Johannesburg, South Africa- Jan 22, 2015 – According to the recent Global Economic Crime Survey, *69% of South Africa's business leaders, government officials and private individuals have experienced some form of economic crime over a two year period.
As IT products advance, so too does the opportunity for fraudsters to take advantage of the increased layers of anonymity and online availability of personal information, thus allowing them to be more brazen. Despite corporate fraud being on the rise, the toughening economic climate has also reminded businesses of the importance of preventative measures in curbing corporate fraud.
Businesses are now more aware of the important elements that require attention in order to put them in an ideal position to spot fraud and protect their information. With that said however, many businesses are still operating on a reactive basis.
So why aren't more companies making use of internal audits? Quite simply, in several instances, they don't understand it; they believe that the internal audit function can be rather expensive and is only meant for big business. The internal audit function is a great tool for any business as it is a collaboration between management and the internal auditor. It requires management's input and experience of the business and brings the internal auditor's knowledge and expertise to identify potential risks, which management might not have considered.
The internal auditor also assists management in focusing on the important risks – for example, focusing on who has access to the company's bank account and can singlehandedly authorise large transactions rather than R100 in the petty cash box. Another common mistake is the belief that advanced IT systems will protect companies from risk. While these systems play an important role by introducing both efficiencies and security, it is essential that they are regularly monitored and managed.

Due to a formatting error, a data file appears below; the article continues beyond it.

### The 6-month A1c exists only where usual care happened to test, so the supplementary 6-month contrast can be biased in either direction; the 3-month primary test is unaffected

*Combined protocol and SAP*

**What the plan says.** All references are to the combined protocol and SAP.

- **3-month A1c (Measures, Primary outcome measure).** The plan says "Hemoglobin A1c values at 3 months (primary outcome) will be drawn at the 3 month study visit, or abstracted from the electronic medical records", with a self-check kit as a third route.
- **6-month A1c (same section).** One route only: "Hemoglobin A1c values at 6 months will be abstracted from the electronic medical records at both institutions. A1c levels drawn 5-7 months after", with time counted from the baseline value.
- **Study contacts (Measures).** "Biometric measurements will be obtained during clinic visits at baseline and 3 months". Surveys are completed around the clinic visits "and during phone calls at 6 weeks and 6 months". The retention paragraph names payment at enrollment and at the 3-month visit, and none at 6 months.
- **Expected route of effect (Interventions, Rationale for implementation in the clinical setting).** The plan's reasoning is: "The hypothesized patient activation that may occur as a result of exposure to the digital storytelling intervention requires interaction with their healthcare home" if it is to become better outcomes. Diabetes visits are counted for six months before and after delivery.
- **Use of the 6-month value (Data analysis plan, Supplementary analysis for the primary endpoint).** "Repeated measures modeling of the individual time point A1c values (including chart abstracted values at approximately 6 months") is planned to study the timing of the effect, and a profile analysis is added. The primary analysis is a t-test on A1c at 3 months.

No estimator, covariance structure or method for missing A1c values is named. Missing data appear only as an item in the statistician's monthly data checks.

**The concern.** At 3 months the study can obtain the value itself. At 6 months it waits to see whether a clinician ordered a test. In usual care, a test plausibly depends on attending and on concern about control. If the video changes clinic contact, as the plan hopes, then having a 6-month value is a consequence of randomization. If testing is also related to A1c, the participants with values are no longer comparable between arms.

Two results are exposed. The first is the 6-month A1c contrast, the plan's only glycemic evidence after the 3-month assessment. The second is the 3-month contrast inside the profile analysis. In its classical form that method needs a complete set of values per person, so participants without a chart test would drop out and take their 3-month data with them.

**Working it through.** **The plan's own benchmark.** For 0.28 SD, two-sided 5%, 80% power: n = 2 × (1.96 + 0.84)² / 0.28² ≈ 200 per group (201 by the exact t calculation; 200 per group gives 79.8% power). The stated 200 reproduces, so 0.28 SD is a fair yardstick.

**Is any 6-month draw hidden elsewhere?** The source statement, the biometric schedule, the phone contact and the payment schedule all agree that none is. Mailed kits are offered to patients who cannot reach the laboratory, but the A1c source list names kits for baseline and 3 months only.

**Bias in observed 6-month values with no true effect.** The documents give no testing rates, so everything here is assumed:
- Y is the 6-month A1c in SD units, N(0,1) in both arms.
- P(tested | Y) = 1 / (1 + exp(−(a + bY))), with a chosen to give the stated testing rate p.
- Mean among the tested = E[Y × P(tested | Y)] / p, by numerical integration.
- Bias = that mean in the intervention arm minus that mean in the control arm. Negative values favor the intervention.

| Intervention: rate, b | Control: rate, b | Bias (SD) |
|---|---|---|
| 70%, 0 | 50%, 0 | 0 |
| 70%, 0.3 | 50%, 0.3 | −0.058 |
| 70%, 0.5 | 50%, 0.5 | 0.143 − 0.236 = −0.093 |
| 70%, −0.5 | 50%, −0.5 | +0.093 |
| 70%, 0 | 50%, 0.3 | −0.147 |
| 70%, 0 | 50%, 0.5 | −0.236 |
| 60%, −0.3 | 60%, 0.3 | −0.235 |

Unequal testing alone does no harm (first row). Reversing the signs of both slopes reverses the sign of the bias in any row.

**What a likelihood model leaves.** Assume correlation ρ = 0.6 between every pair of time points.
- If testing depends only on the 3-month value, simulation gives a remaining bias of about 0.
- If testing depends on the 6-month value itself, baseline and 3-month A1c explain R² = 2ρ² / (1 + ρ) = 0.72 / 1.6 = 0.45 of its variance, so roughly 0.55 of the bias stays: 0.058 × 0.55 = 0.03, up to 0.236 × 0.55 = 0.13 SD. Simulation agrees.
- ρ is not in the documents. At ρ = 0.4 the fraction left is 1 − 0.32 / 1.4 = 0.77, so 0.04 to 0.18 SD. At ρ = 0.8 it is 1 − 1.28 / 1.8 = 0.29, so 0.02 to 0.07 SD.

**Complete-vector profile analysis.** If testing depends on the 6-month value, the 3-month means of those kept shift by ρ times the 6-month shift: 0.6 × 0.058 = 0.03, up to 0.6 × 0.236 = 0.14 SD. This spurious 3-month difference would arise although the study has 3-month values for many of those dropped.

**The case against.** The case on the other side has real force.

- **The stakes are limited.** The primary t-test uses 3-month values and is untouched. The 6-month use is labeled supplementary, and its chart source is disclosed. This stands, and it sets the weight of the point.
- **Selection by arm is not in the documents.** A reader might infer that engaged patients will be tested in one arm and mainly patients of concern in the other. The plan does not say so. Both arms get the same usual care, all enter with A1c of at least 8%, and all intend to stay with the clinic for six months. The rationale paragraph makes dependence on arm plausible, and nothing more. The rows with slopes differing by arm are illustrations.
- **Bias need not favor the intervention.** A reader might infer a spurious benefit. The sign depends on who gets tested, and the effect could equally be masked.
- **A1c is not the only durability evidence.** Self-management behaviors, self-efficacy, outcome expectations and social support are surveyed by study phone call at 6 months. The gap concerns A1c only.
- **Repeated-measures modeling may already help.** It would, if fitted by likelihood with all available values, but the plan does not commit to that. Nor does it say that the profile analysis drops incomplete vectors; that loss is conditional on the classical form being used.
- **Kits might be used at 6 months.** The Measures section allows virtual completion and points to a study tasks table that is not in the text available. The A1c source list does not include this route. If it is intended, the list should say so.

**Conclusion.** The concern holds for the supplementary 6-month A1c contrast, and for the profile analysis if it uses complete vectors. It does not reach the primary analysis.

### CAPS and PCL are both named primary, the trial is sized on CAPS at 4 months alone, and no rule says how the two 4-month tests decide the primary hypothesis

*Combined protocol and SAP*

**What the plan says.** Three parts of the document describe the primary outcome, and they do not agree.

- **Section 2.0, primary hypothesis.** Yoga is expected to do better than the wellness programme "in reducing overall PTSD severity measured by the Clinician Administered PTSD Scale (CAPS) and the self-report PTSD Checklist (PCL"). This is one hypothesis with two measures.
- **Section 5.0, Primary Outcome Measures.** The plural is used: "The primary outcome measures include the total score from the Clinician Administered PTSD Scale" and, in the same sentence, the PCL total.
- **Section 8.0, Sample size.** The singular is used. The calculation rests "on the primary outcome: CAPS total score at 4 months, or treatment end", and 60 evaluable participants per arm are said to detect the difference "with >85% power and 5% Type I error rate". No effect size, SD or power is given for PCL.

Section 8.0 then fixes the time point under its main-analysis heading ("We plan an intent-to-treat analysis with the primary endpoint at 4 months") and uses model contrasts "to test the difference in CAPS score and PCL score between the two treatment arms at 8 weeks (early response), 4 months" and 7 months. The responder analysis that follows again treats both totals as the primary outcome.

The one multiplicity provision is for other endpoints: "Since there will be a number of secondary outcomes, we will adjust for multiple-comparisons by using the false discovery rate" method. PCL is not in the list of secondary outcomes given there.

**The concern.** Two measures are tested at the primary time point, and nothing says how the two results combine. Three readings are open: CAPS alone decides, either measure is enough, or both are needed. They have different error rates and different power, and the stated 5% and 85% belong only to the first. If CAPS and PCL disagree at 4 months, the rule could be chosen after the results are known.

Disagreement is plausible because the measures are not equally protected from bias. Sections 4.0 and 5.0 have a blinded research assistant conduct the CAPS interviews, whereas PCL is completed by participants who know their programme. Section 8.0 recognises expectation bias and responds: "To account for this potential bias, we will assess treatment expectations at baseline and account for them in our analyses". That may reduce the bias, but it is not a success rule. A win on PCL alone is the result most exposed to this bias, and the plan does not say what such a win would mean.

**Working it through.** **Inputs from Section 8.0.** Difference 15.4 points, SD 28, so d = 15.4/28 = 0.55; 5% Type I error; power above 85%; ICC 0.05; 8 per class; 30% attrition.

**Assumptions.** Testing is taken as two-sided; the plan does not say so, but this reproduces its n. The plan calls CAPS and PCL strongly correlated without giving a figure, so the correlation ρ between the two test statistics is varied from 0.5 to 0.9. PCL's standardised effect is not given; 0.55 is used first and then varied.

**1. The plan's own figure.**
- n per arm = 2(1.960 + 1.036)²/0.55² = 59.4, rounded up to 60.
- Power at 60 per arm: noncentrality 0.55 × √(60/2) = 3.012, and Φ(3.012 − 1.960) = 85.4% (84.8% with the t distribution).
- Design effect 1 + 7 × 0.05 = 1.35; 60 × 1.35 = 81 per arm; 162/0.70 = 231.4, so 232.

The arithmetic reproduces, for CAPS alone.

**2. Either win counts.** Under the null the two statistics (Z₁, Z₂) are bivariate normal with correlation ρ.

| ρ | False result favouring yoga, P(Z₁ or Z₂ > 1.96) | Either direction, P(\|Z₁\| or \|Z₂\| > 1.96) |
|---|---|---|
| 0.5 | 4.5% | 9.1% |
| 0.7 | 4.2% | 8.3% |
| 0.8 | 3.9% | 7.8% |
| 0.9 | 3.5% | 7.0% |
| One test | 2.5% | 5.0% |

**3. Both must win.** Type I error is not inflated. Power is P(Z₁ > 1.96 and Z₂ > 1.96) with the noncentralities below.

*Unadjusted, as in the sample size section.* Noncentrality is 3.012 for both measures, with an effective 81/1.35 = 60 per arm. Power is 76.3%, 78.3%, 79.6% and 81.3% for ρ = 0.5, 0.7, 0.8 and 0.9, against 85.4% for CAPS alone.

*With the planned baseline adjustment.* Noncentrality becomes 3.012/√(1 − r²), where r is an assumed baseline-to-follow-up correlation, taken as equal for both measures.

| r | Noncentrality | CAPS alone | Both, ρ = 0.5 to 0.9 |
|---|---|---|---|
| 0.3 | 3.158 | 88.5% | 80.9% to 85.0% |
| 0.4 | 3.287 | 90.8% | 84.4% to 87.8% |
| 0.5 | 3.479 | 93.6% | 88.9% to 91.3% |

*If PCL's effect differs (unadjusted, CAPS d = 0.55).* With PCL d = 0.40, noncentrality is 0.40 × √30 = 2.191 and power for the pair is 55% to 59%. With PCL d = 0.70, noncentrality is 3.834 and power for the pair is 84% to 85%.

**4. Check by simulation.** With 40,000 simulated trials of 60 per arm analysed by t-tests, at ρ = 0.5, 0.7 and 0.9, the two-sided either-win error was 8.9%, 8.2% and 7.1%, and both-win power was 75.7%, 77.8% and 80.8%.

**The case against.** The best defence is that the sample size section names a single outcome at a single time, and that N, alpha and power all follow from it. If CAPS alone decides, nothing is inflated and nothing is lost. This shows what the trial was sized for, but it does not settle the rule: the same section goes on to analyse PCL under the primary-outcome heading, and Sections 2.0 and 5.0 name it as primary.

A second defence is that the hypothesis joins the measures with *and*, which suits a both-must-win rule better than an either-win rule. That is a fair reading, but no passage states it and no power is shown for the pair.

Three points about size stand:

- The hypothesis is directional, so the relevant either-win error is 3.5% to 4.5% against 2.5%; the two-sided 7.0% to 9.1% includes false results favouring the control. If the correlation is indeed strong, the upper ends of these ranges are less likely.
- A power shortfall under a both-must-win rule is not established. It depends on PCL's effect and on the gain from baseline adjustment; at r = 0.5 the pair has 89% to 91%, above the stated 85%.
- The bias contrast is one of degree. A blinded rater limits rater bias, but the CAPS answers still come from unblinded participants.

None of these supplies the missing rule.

Currently, two buzzwords in the internal audit environment are “combined assurance” and “co-sourced”. Once the risks have been properly identified, combined assurance allows management to mitigate risks in a myriad of ways by using several service providers, many of whom the company has already engaged. This includes insurance providers, external auditors, regulatory bodies, the independent board of directors, IT service providers and the internal auditors, to name a few. Management should rely on all of these parties to mitigate the risks faced by their business. This limits the cost of internal audit and allows management to focus on their different risk ‘mitigators'.
By co-sourcing the internal audit function, management can accept a level of responsibility by providing an oversight role and checking that the controls which should be operating, are in fact in place. Co-sourcing reduces the level of involvement for the internal auditor.
Prevention is the key in thwarting corporate fraud and it is imperative to be cognisant of the loopholes. The opportunities for fraud to be committed will continue to exist as long as a business exists and grows. We need to realise how much fraud can cost us before we realise how affordable prevention can be.